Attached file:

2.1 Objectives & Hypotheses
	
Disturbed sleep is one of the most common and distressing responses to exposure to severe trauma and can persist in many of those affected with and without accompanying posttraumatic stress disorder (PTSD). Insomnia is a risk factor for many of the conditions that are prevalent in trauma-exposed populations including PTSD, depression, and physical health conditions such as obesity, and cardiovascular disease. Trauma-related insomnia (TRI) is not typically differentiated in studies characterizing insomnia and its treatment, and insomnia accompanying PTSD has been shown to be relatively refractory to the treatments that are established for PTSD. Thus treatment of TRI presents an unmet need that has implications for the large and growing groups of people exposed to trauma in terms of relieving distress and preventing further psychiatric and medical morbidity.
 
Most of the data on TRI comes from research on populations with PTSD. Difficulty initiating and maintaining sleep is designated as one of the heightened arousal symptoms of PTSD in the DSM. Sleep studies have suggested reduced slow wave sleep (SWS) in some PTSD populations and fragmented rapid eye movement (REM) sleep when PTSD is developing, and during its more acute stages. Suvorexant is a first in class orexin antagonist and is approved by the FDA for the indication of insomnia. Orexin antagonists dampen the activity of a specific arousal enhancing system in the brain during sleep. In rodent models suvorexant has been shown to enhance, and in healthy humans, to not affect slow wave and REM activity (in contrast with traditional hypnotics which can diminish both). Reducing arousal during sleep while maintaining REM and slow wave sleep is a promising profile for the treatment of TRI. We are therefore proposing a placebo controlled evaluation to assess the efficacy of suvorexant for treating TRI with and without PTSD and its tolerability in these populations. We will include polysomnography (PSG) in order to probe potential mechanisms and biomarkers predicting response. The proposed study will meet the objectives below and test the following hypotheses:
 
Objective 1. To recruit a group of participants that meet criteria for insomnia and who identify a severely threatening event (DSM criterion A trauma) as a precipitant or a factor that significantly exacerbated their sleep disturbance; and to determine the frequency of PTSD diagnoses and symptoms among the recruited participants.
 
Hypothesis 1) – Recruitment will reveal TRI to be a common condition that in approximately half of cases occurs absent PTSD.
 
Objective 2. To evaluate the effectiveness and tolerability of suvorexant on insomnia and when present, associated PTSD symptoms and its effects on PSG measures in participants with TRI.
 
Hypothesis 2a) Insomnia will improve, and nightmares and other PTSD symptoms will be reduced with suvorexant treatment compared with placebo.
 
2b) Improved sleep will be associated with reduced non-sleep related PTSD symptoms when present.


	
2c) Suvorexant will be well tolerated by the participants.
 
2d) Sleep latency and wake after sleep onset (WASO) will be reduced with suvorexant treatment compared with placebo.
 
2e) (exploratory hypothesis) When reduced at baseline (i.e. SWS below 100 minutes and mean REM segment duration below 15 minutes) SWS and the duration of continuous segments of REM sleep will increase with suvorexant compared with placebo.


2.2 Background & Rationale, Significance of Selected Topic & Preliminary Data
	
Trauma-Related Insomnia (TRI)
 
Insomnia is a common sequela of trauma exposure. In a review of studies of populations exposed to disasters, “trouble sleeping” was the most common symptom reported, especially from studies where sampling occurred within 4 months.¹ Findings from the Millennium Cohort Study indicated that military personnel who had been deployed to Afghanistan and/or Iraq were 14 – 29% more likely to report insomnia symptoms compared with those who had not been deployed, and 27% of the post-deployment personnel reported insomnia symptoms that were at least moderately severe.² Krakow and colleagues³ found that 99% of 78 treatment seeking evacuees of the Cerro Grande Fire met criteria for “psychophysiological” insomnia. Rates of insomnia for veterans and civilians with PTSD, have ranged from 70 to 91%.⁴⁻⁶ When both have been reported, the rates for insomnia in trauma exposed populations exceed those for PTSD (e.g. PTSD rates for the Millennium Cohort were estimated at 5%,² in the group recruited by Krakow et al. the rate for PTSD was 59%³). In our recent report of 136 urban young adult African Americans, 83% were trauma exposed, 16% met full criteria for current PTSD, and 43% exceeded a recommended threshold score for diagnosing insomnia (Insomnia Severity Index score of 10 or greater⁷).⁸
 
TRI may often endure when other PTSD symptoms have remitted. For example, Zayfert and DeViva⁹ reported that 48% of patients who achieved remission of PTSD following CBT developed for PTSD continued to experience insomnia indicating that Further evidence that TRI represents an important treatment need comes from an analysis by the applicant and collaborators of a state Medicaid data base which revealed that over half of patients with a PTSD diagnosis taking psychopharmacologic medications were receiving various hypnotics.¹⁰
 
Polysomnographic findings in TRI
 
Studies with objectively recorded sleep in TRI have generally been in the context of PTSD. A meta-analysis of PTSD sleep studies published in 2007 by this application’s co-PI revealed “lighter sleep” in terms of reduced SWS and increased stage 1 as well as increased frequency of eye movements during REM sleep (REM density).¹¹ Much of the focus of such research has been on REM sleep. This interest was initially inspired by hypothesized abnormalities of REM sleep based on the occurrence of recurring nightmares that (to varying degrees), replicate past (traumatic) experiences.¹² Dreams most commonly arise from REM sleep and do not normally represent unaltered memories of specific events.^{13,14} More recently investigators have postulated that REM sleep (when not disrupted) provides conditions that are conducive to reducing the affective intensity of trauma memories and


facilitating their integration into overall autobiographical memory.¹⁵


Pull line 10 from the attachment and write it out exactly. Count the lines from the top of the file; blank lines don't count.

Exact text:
2d) Sleep latency and wake after sleep onset (WASO) will be reduced with suvorexant treatment compared with placebo.
 